25 July 2016

What is Section 75 – and how could it protect your purchases?

If the airline that you’ve booked flights with goes bust or an online purchase doesn’t show up, you may be entitled to a full refund.

Under Section 75 of the Consumer Credit Act 1974, your credit card may give you free protection if a supplier breaches the contract or misrepresents the goods or services that you’ve purchased from them. This applies to new or second–hand purchases that you’ve made using your credit card, whether in the UK or abroad.

But bear in mind that some purchases, such as flights, can be more expensive with a credit card, so it’s a good idea to understand when Section 75 applies.

When does Section 75 apply?

  • Where the value of the one item is more than £100 and up to £30,000. For example, if you’re buying a season ticket that costs more than £100 you would be protected, but not if you’re buying individual tickets that come to the same value in advance.

  • If you’re paying a deposit on goods or services that will cost more than £100. Just paying the deposit by credit card, even if it’s less than £100, is enough to give you legal protection for the entire amount under Section 75.

  • When you’re dealing directly with the supplier of the product or service. But when you buy through third parties such as Paypal, Amazon Marketplace or Groupon you’re unlikely to be protected by Section 75.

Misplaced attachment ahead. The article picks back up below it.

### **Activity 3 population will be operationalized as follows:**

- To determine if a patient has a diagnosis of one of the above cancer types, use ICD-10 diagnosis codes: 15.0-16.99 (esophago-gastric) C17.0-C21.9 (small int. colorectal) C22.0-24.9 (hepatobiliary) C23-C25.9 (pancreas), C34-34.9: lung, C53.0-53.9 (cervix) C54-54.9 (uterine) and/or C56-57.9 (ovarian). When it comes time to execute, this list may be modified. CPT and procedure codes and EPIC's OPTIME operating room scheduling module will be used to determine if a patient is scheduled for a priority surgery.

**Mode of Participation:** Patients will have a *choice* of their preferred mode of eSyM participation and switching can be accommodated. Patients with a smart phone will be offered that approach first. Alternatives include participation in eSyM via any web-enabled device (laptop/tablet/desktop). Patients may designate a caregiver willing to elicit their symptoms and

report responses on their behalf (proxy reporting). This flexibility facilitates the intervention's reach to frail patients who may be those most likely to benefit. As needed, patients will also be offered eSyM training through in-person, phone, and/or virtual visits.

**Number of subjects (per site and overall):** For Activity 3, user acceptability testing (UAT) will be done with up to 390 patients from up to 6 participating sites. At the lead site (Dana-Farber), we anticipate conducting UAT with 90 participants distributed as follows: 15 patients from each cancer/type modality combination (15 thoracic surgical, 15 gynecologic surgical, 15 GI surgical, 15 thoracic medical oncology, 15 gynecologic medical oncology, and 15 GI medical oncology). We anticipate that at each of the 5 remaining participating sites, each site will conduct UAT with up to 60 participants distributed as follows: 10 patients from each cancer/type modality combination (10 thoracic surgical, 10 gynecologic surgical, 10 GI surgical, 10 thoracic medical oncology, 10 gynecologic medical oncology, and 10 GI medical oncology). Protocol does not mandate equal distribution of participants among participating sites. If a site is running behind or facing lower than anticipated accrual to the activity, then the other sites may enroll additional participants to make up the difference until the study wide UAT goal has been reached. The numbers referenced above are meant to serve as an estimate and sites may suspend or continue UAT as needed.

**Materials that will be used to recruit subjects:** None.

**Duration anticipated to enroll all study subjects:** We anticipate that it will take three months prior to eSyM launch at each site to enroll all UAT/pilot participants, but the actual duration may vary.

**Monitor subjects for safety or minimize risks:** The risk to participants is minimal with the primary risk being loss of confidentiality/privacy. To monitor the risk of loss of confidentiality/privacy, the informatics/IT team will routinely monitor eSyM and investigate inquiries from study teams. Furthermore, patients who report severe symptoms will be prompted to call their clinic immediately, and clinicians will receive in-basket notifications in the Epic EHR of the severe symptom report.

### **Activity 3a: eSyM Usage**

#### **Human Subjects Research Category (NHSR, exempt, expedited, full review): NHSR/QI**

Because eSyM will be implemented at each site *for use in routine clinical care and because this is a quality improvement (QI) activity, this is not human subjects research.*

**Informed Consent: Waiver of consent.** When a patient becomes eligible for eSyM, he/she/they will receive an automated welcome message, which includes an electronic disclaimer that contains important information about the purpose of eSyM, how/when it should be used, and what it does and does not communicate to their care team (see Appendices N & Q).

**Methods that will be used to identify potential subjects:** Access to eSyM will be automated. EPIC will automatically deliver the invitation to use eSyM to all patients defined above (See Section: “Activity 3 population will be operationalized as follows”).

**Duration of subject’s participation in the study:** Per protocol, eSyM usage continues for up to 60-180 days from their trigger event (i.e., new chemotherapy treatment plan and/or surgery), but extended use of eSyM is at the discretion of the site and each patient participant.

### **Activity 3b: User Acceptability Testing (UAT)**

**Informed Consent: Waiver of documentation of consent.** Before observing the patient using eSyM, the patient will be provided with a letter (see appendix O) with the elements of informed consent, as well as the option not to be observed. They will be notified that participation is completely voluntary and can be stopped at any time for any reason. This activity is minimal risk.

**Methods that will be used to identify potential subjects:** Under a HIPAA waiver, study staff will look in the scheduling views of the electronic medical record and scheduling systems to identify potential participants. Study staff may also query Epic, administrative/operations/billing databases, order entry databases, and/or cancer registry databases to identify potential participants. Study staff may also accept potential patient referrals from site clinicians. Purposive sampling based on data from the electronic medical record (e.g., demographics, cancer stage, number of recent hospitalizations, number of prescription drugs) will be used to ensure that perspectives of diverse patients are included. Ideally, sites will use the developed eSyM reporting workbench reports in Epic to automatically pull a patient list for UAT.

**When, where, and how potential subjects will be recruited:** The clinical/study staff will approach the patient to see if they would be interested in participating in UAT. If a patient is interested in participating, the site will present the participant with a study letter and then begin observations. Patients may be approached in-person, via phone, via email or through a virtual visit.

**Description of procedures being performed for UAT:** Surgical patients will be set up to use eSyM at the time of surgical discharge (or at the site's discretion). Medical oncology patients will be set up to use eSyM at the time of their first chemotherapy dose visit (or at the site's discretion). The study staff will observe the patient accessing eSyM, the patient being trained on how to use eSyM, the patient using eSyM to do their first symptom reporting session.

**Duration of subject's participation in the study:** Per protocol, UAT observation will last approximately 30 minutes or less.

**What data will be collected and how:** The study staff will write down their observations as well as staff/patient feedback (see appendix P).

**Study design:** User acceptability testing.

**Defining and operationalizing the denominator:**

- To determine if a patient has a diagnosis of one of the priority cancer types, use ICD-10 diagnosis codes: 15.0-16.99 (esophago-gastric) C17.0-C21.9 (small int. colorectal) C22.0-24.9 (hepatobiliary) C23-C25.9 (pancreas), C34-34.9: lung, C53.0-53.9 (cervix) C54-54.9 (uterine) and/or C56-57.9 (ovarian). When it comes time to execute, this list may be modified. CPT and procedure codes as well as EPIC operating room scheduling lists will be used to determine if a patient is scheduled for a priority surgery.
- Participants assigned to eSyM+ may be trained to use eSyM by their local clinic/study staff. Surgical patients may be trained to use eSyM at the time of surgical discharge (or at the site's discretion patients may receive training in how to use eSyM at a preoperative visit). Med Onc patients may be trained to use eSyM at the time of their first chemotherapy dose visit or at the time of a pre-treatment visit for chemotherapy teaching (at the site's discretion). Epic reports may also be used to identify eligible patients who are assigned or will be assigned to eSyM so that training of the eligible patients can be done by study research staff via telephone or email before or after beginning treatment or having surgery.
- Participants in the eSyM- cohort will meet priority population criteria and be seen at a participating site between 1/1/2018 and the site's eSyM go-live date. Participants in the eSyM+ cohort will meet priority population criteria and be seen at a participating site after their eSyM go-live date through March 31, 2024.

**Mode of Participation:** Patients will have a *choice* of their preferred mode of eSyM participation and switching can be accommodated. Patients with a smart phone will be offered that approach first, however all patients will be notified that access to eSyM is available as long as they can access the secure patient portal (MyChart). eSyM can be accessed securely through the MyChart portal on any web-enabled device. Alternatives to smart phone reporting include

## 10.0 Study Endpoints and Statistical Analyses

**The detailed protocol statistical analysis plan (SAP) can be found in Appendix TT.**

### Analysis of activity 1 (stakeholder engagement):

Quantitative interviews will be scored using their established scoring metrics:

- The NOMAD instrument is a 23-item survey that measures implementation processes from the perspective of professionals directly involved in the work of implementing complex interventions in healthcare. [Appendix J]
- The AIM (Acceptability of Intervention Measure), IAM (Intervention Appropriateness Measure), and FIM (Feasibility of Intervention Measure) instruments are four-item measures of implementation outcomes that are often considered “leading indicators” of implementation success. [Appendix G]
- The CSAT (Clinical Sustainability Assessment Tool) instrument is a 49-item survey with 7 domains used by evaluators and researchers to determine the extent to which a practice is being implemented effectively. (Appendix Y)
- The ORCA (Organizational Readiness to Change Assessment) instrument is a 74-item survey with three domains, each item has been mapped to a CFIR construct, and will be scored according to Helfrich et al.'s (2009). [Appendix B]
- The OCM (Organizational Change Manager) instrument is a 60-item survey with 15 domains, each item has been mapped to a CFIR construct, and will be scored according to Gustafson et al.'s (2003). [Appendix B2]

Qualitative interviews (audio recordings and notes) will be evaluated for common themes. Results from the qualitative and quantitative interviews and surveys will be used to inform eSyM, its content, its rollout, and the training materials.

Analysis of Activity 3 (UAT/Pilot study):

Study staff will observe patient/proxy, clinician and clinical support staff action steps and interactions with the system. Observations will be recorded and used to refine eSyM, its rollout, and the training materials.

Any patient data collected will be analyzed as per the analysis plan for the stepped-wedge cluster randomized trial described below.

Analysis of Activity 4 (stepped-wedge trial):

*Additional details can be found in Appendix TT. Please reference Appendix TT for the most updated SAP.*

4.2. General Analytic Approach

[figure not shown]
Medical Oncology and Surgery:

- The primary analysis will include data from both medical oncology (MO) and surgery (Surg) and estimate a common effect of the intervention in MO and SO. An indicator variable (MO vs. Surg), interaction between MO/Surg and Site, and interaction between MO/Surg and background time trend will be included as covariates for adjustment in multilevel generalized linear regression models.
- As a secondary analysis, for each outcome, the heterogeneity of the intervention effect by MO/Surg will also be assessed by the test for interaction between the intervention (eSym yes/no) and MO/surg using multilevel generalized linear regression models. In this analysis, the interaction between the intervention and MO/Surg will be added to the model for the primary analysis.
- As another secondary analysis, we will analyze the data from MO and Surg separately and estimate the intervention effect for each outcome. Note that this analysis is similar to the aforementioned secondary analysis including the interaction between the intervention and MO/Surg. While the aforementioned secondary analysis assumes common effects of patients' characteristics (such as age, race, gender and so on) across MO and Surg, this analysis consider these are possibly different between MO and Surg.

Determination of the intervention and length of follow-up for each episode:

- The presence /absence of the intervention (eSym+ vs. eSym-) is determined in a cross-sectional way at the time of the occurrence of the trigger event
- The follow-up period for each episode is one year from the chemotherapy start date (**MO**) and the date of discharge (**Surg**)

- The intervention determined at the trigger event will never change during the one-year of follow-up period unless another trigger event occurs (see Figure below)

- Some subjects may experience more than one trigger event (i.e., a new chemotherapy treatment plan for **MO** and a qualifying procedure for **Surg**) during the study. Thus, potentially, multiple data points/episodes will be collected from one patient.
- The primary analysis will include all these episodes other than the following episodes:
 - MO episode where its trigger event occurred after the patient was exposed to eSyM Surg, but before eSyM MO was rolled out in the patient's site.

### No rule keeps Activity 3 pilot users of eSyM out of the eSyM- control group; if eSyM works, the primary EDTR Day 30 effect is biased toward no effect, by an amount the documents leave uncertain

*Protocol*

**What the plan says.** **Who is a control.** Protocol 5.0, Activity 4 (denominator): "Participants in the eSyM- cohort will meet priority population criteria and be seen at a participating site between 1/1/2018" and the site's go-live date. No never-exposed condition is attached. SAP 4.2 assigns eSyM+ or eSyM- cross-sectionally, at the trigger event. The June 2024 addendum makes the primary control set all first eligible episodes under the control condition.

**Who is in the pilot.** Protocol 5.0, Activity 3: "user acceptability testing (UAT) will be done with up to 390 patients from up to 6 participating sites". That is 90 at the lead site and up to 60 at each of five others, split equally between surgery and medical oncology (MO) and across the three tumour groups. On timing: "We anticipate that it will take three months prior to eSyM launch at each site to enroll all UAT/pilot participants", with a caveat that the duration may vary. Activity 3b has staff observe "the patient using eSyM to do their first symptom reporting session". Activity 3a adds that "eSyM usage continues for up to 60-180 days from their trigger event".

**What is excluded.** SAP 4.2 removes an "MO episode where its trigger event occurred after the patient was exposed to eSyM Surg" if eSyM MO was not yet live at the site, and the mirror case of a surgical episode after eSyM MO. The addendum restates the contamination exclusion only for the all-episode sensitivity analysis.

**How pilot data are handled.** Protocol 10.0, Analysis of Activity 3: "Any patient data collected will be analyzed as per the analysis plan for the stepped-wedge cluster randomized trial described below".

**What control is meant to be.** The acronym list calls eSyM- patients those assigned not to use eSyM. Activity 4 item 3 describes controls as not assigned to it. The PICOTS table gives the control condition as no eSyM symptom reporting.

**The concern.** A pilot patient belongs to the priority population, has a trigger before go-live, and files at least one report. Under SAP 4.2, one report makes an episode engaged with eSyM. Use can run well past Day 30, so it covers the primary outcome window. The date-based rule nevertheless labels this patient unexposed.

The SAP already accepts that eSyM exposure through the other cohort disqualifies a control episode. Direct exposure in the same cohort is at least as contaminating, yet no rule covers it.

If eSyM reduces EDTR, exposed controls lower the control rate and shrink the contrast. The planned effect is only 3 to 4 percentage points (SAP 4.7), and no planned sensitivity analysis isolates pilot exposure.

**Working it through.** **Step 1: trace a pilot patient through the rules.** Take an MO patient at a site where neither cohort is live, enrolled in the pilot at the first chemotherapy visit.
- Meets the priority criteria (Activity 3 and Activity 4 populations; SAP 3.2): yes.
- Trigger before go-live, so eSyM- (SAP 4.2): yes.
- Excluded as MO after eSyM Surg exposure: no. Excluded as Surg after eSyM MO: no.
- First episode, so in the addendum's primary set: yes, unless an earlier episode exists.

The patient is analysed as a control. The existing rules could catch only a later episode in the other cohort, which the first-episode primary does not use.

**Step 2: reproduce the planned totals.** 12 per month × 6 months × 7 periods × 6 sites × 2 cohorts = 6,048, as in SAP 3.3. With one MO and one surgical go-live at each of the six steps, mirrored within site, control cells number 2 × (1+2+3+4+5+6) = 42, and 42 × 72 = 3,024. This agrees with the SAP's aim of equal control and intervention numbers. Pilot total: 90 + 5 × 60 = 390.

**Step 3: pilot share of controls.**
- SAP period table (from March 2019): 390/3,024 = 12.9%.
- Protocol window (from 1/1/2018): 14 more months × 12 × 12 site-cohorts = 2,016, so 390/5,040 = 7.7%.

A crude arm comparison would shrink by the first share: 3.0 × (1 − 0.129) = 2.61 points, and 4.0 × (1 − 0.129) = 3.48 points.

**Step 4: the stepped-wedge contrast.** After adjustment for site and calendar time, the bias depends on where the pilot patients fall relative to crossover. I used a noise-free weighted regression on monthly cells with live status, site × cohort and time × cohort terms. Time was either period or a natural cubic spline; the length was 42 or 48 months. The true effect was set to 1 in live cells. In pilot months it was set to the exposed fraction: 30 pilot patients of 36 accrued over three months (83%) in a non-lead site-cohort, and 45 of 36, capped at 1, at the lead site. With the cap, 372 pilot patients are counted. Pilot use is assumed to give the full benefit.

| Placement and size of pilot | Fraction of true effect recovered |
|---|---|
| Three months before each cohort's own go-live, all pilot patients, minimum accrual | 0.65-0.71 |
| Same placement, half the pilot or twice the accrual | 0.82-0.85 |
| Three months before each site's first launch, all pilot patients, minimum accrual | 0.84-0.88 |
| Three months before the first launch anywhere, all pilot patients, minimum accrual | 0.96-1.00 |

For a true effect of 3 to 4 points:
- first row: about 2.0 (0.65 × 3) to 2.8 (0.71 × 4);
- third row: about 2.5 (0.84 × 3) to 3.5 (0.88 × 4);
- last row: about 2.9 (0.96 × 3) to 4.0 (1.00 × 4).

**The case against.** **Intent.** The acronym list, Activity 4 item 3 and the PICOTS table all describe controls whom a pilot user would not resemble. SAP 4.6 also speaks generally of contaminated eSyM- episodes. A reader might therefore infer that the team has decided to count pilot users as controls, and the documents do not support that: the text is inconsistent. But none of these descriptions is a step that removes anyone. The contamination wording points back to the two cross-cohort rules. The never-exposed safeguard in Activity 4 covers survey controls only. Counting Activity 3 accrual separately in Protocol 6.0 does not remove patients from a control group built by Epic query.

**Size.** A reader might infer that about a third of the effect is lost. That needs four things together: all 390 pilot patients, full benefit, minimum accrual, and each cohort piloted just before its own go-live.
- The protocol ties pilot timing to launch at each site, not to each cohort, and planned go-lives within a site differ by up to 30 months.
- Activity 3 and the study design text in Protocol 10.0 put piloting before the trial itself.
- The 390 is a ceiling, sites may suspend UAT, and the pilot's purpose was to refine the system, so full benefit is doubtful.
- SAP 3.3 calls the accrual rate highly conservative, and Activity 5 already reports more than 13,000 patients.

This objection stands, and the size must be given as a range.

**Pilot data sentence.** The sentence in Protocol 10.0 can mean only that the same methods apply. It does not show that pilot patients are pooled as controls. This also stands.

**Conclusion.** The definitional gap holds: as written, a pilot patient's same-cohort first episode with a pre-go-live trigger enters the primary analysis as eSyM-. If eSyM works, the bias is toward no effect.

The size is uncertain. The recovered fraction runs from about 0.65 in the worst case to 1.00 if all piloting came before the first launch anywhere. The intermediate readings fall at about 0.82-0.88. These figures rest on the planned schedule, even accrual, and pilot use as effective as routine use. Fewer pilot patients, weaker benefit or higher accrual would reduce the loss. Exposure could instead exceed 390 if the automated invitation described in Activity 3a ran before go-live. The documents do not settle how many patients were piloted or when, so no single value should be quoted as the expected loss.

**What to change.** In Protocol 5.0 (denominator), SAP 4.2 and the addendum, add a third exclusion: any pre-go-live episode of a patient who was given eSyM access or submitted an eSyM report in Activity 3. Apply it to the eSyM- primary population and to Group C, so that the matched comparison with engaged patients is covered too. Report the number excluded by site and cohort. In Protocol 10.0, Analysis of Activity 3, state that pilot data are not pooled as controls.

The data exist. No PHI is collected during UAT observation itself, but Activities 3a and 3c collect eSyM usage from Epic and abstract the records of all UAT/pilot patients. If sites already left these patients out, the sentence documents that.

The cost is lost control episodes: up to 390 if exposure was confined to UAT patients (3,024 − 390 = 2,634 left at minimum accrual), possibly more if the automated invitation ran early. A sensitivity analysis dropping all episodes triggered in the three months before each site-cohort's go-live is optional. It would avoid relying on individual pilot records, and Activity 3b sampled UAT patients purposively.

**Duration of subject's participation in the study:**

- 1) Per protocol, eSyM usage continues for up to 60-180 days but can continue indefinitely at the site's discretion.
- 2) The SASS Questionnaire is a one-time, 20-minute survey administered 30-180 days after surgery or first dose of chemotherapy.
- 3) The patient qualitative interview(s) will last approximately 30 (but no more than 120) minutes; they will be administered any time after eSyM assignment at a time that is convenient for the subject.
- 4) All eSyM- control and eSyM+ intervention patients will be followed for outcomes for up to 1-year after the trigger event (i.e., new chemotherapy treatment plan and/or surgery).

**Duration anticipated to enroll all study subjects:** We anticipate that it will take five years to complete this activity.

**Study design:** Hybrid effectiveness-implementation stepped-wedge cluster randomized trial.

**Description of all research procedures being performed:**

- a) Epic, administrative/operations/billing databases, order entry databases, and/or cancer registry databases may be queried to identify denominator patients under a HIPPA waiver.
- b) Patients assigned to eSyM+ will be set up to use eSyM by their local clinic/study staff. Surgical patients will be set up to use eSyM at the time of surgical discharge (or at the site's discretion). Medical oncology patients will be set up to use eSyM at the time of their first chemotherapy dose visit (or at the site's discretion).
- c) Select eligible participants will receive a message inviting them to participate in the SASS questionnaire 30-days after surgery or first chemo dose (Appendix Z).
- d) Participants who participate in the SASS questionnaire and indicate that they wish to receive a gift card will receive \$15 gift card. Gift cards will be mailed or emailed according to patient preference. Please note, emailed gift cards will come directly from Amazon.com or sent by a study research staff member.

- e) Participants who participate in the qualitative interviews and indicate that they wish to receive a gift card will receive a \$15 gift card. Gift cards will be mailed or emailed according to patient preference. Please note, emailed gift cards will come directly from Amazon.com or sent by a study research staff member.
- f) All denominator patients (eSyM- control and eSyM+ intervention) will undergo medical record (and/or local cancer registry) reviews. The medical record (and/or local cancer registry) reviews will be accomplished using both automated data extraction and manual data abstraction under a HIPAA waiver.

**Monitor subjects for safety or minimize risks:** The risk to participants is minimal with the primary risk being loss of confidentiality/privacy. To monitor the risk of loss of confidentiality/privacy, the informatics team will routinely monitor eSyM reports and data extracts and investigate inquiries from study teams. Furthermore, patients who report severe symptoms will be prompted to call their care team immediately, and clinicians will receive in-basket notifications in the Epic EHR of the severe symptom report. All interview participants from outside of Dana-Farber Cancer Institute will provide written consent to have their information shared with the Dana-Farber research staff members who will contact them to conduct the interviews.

How to make a claim under Section 75

You may be able to make a claim if:

  • You have not received products or services that you paid for.
  • The goods or services are faulty or do not match the supplier's description.
  • Your purchase was made based on incorrect information provided by the supplier.

What do you need to do?

Step 1: Get in touch with your credit card provider.

Step 2: It may be useful to contact the supplier and see whether they are happy to offer a refund.

If you’re writing to your provider, make sure that you include the following information:

  • The details of what you bought, where, when and how much you paid.
  • An explanation of how the goods or services you received breached contract (e.g. faulty, not as described or not delivered).
  • Details of your correspondence with the supplier.
  • What you expect from the credit card company (e.g. a refund).

If you are having trouble making a claim

You can contact the Financial Ombudsman if you think that the supplier or your credit card company has made the wrong decision.

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